Alright; first of all, I apologise for how quiet things are getting on here. As some of you may know, Ben and I are now running Horsemanship magazine which is a fantastically fun project but requires a lot of work! As my intention is to create an income with it, it regretfully takes precedence over Mulography which, although equally fun, does not earn me any money. And I need money in order to fund my mule addiction.
Other things that keep me away from blogging are editing The Mule journal for The British Mule Society, caring for our four equines, working my actual job, and oh yeh – planning for mine and Ben’s wedding in May. So if you encounter me looking a bit wild-haired and manic, that would be why.
My only regret is that this means I don’t have as much time to search out Mule Tales for you. I absolutely love sharing mule stories, and although everyone I’ve approached has been happy to tell their tale, very few people volunteer them – and I sadly don’t have the time (or the brain capacity) to contact people and follow-up on those who promised to write but never did. So if you’re reading this and you own a mule (or a donkey!), or know someone who does, and have not shared their story … then I would absolutely love to hear from you. Don’t feel like your story isn’t important enough to be heard. Every story is fascinating and I want to hear them all!
In other news, things are chugging along nicely in the world of Team Half-Ass. We’re still having a few issues with Xato, but I feel I understand the problem better now and am excited to see what advice Joe Wolter can give us on his clinic at the end of the month.
Marty is being quite outstanding of late. In fact, I’m almost sorry that I’m not taking him to the clinic as well – but he’s already had my life-savings spent on him, so now it’s Xato’s turn. Ha.
A few days ago Marty jumped out of his paddock and I had to try and get him back in. He was safe; the field he jumped into was enclosed, and he had no interest in going further afield when there was so much untouched grass for him to eat. However, it wasn’t very healthy for him to be on all that sugar and also my yard owners were not happy about him chomping down on their growing hay field. But how to get him in? I knew I had no hope of catching him in such a large area.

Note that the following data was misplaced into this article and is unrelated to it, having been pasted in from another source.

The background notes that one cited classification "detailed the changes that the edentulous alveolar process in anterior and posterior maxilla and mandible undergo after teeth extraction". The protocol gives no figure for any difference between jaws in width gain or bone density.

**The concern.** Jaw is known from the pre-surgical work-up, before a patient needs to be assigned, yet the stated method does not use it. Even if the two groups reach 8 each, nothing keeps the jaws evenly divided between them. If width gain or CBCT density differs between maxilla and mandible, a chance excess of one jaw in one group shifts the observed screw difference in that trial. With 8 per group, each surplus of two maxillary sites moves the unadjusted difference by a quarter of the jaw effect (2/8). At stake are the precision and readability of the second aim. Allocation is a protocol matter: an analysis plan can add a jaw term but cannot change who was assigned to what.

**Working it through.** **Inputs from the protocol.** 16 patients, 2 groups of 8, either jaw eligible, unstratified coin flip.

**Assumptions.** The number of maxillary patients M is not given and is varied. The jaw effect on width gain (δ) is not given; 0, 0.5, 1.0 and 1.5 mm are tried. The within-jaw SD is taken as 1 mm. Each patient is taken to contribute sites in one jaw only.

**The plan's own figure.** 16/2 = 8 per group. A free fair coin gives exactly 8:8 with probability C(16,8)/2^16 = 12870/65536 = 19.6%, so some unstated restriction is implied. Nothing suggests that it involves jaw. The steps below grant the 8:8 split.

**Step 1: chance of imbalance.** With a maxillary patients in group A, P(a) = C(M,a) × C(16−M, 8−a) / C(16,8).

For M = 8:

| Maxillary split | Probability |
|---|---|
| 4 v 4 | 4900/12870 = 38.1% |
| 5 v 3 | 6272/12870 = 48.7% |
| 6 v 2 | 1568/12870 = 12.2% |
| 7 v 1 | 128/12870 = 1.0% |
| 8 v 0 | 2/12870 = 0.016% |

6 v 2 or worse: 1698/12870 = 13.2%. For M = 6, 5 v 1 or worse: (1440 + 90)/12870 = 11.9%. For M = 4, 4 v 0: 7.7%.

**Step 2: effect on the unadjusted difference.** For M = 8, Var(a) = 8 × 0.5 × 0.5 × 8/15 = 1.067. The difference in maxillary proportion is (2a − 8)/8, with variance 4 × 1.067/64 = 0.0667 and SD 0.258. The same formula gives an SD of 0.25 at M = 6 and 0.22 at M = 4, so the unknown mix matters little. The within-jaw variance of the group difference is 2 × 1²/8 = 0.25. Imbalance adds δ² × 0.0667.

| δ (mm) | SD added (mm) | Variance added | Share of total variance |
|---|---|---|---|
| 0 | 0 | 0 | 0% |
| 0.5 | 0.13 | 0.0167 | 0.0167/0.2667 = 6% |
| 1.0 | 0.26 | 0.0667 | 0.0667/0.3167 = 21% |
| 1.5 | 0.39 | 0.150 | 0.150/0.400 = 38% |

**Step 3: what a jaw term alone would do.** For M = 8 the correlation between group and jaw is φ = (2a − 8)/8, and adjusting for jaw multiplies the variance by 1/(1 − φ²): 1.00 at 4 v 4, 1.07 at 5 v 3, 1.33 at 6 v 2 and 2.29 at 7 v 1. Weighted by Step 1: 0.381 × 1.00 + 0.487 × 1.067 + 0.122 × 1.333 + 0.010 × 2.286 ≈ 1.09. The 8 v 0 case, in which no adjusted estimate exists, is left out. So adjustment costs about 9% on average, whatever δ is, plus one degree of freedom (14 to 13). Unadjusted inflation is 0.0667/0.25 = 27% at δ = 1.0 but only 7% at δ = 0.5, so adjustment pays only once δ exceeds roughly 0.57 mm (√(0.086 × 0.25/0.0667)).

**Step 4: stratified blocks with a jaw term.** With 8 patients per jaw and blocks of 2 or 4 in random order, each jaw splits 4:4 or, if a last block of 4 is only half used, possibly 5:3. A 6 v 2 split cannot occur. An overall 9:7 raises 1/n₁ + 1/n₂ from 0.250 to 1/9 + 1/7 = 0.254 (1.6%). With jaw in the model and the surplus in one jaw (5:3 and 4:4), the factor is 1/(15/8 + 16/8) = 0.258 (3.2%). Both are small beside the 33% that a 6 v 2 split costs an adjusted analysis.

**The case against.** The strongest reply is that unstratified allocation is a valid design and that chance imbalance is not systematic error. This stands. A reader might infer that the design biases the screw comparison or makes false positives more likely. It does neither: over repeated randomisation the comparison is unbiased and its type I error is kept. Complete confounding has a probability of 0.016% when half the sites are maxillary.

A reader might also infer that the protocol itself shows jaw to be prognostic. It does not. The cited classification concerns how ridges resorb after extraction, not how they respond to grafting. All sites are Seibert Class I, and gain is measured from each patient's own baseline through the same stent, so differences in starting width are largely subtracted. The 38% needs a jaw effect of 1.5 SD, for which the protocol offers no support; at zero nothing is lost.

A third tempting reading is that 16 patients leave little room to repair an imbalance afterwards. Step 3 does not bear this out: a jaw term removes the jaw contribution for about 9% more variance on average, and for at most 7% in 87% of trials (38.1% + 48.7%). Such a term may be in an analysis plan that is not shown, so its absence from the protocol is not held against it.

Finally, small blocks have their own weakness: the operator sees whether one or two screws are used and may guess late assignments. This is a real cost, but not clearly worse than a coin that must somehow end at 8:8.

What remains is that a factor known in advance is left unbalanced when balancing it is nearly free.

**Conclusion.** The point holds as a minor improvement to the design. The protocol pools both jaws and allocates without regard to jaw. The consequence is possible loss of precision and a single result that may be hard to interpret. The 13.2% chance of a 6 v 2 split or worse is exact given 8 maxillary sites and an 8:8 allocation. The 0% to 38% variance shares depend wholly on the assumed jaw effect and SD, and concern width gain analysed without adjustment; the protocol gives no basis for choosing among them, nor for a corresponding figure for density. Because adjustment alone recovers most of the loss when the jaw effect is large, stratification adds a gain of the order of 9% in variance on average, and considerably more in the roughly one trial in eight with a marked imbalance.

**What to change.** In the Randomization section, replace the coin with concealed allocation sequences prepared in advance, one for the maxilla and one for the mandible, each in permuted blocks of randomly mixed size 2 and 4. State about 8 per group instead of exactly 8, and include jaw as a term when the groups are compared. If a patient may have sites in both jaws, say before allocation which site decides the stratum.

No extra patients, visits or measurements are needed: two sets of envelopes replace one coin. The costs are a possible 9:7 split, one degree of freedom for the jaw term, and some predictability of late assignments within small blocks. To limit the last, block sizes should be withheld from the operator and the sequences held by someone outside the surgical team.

When I arrived, having come through the top gate straight from work, Marty was strolling casually across the field. His demeanour perked right up when he saw me and he whickered and began to approach, then seemed to feel that he might be in trouble; so he stopped and began to graze while giving me rather impressive side-eye. I ambled up to him, asked him if he was having a good time, and gave him a treat. Then I wandered down to the yard and considered what to do.
Both the horses were in a separate pen within view of the mules. Iris ran through some fencing a couple of weeks ago and had to have stitches, so she was on restricted turnout and I’d moved Cash with her for company. I felt there was no point trying to put everything back the way it had been; from the state of the mule’s paddock, and the fact that Marty looked like he’d got quite sweaty, I suspect that Xato was playing too hard and – without one of the horses present to diffuse the situation – poor Marty felt he had no option other than to exit the paddock. It would be mean to return him to that situation and he’d also just jump straight back out again.
So I fetched Cash and led him over to the mule paddock, hoping Marty might follow. He didn’t, so I put Cash and Xato in the mule pens, left the paddock gate open, and bought out some lunches for everyone. This wasn’t quite enough to tempt Marty in, although he was interested; he stood behind Little Mare’s pen, giving me side-eye once again, and casually stretched his neck out to sniff LM’s fence post as he did so. It was like a mule version of putting on dark glasses and picking up a newspaper when you want to spy on someone. I’m pretty sure he thought I couldn’t see him there.
He was nearer to Iris than the boys, so I strolled over to her pen and called him down. He considered this for a few moments, then hurried forward and came straight in to take Cash’s place.
I left him where he was for the rest of the day. He had more grass in this pen than he’d had in the paddock with Xato, but I didn’t feel that I was rewarding him for jumping out; instead I felt like we’d had a really useful conversation. I had shown him that I understood why he’d done it, and instead of punishing him for it, I showed him that I could improve the situation for him. He went back in with the boys that evening. Since then, I haven’t left him and Xato alone – and, touch wood, he hasn’t jumped out again.